I lacked prior knowledge about snow from my own life, I learned about snow from others' accounts. Their experiences served to broaden my snow-deprived background!

Horse Cover.newOur students also have gaps in their prior knowledge that can interfere with their learning if not addressed. That's why we need to provide students with background information, relevant artifacts, and related experiences, so they have enough knowledge to make sense of what they're studying. Of course, because our students come to school with a variety of life experiences, they will have different strengths and needs. Despite those differences, we can even the playing field by providing shared experiences that introduce concepts to some students while reinforcing them for others.

Looking through sample copies of early nonfiction readers in Hameray's Zoozoo Animal World series, I reflected on primary-age students I've taught. What prior knowledge would they have already had about the animals in this series? What additional background might they have needed?

My students, as a whole, would have had some degree of knowledge about horses, one of the animals included in the Farm Animals Set. The students who lived in rural areas would have had firsthand knowledge about horses on their family farms. However, even most of my city kids would be familiar with horses from county fairs, parades, television, movies, magazines, and/or books. The overwhelming majority of my students would have had enough information about horses to feel comfortable discussing the subject. 

I've learned that allowing students to talk about what they know, perhaps in response to specific questions after introducing the topic (i.e., How are horses the same as other mammals? How are they different?), gives them the opportunity to learn from each other. If I listen to my students discuss their responses, I gain insights into what they know, what they don't know, and what misinformation is confusing them.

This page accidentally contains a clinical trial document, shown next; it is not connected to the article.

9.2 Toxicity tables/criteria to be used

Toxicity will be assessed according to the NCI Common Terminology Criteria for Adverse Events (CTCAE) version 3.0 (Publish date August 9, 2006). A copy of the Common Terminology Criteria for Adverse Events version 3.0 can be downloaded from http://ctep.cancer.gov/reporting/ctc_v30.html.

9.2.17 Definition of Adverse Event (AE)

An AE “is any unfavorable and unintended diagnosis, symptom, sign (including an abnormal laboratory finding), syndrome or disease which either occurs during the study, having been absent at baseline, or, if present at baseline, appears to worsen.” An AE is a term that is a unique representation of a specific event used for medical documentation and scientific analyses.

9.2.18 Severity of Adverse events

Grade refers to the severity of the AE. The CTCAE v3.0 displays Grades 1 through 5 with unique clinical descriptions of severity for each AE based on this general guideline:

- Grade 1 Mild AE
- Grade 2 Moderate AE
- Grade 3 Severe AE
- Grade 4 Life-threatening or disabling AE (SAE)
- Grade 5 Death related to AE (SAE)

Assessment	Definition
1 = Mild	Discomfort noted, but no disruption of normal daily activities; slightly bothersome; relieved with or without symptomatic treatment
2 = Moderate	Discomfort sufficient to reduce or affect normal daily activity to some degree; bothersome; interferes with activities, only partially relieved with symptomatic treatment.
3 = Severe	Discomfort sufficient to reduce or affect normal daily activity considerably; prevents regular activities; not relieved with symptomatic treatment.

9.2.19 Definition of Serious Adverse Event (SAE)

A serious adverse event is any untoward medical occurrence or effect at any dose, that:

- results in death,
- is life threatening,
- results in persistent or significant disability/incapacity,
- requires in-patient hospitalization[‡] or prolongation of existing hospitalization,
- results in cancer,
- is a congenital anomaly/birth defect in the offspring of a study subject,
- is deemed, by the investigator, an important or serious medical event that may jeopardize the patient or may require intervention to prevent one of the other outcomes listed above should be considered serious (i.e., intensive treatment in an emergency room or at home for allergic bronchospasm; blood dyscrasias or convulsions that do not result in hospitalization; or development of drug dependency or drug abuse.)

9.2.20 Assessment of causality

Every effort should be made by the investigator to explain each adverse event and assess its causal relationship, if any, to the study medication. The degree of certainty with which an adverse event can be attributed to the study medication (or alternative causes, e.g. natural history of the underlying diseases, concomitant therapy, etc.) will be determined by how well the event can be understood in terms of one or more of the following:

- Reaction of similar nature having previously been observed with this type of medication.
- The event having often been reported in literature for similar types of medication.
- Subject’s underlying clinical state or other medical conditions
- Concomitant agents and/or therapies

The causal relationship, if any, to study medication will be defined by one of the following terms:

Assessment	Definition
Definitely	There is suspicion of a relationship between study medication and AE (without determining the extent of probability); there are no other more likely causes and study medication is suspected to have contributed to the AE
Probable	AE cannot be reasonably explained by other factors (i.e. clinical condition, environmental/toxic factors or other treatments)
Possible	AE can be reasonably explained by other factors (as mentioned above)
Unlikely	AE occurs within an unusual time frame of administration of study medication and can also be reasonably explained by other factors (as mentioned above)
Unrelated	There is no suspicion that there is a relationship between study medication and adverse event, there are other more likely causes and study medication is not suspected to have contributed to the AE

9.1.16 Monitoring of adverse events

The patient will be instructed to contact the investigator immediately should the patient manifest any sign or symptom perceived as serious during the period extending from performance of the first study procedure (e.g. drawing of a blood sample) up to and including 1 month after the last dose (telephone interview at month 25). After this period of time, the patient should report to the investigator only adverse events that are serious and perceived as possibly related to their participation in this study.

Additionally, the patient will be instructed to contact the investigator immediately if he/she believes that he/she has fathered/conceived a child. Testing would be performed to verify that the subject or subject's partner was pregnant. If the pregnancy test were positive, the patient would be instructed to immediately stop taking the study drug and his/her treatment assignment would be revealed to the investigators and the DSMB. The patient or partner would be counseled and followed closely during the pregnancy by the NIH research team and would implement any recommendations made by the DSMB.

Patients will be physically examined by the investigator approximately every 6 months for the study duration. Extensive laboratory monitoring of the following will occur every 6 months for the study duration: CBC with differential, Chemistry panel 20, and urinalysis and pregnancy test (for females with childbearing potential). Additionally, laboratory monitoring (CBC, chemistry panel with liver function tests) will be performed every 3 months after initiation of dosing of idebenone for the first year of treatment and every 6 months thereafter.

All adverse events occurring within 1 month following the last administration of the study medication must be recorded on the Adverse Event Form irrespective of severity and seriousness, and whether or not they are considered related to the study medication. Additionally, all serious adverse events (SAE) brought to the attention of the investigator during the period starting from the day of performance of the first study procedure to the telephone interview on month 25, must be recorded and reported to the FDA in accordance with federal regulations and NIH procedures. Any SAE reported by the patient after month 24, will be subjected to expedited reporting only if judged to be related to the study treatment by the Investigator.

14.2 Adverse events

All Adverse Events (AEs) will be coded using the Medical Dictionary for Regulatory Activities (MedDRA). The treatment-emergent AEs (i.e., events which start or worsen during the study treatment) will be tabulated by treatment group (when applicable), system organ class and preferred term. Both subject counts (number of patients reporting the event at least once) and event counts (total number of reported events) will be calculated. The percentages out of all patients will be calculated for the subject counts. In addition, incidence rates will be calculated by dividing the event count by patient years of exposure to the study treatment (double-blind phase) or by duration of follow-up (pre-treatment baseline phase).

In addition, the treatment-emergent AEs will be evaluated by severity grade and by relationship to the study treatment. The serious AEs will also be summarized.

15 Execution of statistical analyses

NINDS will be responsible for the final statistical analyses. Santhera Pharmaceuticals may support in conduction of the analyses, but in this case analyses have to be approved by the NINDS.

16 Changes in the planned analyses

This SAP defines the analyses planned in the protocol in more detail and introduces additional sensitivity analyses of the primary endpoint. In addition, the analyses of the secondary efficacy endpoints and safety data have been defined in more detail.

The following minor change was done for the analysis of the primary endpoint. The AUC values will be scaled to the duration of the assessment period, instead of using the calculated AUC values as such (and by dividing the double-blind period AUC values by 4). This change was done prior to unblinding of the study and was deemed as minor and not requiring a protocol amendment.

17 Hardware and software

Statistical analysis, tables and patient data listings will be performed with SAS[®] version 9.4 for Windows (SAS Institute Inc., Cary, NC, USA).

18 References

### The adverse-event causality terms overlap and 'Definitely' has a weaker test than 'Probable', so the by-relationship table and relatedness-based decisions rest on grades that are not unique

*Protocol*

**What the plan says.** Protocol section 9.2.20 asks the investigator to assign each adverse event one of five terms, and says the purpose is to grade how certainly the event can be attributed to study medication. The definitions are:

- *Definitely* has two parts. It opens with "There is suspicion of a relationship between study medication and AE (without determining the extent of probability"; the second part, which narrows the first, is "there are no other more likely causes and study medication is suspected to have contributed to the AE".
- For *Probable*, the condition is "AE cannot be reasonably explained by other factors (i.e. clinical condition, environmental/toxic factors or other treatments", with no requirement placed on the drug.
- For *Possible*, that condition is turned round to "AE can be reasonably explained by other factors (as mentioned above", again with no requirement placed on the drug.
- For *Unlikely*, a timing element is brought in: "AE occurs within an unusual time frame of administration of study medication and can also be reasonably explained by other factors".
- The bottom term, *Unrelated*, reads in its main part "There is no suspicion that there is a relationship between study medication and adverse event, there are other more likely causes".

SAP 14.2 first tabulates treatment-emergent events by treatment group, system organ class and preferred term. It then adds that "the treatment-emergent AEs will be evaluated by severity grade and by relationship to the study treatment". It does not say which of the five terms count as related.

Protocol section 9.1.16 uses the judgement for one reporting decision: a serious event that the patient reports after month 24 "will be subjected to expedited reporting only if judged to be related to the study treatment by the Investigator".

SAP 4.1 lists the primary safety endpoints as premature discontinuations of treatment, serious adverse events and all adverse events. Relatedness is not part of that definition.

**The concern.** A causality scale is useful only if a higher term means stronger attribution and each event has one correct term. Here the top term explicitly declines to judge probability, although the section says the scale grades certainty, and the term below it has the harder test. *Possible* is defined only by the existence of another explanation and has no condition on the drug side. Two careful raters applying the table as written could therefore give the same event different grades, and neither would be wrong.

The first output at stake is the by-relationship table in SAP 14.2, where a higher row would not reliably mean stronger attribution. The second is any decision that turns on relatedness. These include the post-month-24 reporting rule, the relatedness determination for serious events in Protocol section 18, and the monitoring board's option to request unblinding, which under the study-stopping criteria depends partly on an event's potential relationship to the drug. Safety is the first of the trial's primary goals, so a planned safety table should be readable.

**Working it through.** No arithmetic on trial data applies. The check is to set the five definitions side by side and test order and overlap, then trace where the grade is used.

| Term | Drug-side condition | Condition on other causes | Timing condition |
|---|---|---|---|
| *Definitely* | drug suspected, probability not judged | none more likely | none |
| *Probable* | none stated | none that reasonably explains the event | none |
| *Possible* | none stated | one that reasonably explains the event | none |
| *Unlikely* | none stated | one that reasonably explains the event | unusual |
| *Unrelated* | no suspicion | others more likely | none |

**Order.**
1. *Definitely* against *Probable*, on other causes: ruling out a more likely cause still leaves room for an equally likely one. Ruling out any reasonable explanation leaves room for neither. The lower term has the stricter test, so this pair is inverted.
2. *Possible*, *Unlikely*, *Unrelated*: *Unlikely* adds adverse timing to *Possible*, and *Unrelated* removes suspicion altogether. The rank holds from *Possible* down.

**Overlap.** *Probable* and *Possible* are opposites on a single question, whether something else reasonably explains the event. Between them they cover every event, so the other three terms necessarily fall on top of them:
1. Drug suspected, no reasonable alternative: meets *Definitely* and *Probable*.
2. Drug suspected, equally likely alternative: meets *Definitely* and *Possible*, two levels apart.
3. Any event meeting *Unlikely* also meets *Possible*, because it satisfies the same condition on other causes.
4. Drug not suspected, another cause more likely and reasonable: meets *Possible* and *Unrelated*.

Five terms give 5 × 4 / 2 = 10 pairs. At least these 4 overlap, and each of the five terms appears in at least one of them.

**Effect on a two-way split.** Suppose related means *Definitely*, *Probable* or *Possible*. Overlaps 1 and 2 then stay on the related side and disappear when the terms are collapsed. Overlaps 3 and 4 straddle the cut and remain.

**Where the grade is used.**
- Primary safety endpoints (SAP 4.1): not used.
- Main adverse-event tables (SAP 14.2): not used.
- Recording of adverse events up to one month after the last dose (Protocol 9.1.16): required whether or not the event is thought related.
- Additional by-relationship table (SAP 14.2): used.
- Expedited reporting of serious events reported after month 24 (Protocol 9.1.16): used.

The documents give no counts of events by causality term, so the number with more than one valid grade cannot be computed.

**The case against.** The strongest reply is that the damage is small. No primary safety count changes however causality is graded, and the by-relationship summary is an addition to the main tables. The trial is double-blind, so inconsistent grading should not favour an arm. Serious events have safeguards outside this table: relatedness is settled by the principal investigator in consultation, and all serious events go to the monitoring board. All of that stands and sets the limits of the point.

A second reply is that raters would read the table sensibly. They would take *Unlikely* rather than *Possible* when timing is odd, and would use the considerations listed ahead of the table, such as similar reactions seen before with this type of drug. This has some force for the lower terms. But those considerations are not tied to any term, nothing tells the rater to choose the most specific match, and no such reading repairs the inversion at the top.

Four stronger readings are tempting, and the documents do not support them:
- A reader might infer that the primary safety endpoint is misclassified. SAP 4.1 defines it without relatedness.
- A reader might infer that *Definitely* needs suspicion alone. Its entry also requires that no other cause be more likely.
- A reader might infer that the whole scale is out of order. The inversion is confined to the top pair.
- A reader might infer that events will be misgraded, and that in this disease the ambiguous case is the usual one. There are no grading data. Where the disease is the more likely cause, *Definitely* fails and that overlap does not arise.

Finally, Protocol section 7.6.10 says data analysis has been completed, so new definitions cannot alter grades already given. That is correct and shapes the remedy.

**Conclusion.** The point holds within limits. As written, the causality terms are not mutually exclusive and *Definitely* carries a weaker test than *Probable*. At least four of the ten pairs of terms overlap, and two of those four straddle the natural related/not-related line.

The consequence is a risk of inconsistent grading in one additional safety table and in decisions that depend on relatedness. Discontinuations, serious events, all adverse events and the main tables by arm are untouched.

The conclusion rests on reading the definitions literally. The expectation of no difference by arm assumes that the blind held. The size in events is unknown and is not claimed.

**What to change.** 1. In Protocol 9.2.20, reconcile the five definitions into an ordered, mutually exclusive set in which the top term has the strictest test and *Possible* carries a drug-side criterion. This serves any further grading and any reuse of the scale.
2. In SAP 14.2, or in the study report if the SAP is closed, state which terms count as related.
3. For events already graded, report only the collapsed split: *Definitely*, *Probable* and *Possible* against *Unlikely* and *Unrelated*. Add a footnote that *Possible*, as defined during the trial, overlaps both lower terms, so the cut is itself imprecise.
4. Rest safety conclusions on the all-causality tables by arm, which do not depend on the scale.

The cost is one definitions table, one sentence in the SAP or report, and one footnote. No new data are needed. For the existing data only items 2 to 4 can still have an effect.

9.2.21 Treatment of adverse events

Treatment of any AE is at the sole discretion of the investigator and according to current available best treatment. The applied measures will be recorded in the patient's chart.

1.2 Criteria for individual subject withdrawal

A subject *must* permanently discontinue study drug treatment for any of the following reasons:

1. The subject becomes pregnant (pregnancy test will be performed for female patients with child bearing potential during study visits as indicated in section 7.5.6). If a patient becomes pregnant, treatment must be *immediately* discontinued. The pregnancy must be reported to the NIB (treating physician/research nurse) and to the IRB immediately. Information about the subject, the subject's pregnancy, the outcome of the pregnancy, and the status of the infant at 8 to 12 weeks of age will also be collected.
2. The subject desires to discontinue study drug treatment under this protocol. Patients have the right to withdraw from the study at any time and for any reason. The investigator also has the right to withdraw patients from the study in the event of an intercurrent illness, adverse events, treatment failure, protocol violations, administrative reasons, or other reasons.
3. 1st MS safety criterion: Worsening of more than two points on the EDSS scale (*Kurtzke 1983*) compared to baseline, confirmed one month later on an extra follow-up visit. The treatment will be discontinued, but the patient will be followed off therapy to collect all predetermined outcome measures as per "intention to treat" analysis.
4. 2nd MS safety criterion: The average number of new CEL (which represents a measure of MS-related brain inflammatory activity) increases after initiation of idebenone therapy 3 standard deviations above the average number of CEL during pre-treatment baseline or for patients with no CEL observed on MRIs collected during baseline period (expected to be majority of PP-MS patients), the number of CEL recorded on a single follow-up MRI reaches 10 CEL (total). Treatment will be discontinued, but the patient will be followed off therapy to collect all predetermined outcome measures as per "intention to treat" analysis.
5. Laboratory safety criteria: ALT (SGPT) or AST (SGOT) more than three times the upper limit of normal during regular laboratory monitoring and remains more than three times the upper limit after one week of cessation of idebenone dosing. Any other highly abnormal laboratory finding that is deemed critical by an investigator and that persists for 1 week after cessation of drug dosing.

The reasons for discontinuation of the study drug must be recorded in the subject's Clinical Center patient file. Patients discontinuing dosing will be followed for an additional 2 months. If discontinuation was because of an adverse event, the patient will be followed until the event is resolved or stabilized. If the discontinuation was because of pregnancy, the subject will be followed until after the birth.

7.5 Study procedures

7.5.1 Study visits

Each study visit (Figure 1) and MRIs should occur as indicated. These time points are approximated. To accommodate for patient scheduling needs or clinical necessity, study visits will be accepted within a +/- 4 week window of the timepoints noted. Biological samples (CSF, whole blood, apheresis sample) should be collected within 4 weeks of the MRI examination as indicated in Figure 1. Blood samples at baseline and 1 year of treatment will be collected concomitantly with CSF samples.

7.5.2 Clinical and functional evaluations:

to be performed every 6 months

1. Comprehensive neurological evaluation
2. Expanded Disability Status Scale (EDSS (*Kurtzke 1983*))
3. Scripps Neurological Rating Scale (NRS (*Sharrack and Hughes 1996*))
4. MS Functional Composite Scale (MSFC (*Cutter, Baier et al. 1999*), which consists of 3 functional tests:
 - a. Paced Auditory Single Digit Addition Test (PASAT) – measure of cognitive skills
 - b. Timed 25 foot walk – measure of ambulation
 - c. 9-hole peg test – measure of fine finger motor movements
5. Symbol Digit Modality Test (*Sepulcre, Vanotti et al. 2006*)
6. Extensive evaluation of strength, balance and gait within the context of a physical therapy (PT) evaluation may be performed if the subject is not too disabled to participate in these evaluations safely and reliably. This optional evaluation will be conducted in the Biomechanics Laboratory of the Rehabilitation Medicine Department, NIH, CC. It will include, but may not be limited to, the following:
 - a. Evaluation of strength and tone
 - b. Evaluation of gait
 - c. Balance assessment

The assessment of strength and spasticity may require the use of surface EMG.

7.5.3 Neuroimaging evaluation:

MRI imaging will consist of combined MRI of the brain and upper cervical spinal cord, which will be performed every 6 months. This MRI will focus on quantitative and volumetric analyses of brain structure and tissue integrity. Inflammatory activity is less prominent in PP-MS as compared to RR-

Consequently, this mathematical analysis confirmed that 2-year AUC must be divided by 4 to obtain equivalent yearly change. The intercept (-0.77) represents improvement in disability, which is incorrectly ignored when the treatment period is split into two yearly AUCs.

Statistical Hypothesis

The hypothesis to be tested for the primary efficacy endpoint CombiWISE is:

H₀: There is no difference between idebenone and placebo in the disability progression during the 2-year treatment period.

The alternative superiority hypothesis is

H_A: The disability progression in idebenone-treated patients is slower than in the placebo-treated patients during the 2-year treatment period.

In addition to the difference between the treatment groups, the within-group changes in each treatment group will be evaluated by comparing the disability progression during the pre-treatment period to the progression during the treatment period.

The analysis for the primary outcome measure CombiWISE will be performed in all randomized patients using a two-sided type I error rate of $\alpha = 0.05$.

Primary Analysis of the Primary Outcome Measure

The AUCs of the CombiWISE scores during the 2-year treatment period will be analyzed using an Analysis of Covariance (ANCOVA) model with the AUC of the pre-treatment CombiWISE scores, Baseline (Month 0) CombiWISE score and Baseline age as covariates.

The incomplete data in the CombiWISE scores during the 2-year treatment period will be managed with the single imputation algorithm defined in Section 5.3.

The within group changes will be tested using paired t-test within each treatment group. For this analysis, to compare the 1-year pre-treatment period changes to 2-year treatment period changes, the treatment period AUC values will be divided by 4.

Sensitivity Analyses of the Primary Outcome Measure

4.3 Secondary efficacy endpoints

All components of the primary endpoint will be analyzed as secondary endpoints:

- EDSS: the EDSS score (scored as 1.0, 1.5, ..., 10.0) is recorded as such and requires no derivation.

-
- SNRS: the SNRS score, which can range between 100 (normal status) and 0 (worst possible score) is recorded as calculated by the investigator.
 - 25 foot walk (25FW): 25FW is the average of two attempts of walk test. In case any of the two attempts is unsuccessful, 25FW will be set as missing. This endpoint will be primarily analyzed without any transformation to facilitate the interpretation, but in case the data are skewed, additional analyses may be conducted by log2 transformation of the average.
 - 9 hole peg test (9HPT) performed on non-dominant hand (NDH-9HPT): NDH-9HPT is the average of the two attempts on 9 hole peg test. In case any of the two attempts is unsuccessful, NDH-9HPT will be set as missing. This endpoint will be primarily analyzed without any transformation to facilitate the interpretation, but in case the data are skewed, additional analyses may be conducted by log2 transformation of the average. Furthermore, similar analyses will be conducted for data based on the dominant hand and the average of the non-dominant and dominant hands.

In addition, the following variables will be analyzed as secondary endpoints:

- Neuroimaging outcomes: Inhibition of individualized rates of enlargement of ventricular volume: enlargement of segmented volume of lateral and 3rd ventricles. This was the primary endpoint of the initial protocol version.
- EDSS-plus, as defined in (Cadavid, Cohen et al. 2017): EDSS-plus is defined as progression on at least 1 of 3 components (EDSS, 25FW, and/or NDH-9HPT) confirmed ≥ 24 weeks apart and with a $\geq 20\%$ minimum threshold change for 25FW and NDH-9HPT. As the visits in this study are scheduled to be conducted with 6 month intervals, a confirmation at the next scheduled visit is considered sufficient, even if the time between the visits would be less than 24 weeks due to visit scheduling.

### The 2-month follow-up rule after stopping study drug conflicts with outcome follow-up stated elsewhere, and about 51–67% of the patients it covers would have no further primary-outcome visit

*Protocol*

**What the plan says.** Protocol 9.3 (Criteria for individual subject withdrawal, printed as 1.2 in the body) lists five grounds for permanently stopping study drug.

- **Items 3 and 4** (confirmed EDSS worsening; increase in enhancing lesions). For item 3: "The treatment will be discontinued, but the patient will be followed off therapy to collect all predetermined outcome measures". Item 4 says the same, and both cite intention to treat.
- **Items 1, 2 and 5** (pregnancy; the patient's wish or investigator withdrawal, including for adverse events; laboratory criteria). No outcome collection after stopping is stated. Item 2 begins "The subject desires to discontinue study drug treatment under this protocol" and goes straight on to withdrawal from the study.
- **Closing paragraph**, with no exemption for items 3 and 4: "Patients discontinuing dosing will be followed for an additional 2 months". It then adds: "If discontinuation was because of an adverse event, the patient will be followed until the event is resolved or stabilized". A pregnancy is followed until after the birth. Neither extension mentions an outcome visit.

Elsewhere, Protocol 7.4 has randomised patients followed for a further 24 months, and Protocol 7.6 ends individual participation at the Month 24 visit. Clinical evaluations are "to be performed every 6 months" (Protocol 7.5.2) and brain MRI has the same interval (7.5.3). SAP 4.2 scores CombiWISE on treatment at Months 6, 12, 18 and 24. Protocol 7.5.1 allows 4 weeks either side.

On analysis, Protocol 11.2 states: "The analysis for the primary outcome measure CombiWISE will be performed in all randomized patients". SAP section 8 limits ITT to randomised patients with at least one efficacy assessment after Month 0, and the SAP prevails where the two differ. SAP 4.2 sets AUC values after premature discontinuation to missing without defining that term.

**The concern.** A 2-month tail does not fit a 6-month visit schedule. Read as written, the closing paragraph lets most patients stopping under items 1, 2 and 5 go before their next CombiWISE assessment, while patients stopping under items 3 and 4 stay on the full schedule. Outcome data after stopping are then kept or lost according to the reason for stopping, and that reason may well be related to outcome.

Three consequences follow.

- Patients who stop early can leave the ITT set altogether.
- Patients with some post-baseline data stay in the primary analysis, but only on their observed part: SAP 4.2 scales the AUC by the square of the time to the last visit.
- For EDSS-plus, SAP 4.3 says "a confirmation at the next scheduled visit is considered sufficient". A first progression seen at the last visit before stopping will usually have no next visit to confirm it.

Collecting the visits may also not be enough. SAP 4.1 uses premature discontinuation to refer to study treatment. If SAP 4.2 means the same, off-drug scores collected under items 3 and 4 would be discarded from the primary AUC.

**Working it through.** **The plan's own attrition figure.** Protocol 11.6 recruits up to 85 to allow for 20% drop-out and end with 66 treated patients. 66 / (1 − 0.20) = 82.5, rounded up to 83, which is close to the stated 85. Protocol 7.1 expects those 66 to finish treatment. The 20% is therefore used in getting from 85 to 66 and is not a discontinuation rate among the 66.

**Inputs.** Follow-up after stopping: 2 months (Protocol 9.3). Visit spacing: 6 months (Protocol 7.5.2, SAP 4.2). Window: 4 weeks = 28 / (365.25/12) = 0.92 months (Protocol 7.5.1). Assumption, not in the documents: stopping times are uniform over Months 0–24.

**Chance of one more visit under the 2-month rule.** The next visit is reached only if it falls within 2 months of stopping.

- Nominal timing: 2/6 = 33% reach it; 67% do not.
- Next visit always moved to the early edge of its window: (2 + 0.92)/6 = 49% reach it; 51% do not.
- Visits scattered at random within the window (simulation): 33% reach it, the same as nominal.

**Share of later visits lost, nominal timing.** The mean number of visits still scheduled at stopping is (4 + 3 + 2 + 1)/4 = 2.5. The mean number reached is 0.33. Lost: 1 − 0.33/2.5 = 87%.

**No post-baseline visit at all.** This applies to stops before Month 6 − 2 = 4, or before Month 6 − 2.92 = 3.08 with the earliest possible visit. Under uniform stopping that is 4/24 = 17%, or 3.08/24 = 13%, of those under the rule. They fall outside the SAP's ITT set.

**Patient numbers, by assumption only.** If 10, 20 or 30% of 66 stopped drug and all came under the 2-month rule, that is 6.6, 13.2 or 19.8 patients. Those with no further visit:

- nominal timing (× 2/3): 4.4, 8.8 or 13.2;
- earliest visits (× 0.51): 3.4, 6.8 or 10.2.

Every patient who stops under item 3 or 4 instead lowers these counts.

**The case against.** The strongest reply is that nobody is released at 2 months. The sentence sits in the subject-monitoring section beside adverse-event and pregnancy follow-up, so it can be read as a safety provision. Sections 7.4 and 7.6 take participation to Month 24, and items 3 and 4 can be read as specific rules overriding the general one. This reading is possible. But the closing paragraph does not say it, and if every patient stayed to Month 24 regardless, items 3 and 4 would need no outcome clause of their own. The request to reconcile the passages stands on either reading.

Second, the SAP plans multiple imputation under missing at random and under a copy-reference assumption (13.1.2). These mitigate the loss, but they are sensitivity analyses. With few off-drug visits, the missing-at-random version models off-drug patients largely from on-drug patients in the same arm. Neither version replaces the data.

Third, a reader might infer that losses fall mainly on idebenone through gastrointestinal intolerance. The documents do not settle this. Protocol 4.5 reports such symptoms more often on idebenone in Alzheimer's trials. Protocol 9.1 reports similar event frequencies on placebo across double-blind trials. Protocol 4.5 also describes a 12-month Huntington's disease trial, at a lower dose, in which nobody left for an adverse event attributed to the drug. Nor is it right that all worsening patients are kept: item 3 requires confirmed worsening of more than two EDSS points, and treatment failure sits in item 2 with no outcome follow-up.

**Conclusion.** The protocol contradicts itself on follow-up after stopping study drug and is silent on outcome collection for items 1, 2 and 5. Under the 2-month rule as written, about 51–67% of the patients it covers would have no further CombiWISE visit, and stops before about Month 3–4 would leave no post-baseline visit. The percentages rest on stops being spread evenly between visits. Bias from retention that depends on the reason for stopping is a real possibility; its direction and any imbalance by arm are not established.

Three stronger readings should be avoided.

Puffin CoverIn contrast, most of the students I taught probably knew very little about puffins, aquatic birds featured in the Arctic Set of the Zoozoo Animal World series. If I mentioned puffins, my students would be more likely to think of the Big, Bad Wolf huffin' and puffin' in The Three Little Pigs than of colorful birds that live in cold regions! 

If I showed students photos or videos of puffins in their habitat, my students could develop frames of reference from which they could begin to note similarities and differences between puffins and other birds, linking the unfamiliar to the familiar. When I add to students' prior knowledge through various means,

I need to permit them the opportunity to discover some connections for themselves. Teachers can act as tour guides to the destination, stepping back as appropriate, so students revel in the joy of discovery as they explore new information.

In the midst of that exploration, students' interests are piqued, and because they're curious, they want to learn more! Building background has a bonus: It motivates and creates a mindset for learning!

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Though our students may have geographical bounds or other constraints that limit their personal experiences, we can intervene by enhancing their prior knowledge with additional information and experiences that expand the background they need!

- Susan Weaver Jones

If you'd like to learn more about our Zoozoo Animal World Series, click the image below to download a series highlight sheet!

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Topics: Informational Text, Animals, Guest Blog, Zoozoo Animal World, Susan Weaver Jones, Background Information, Prior Knowledge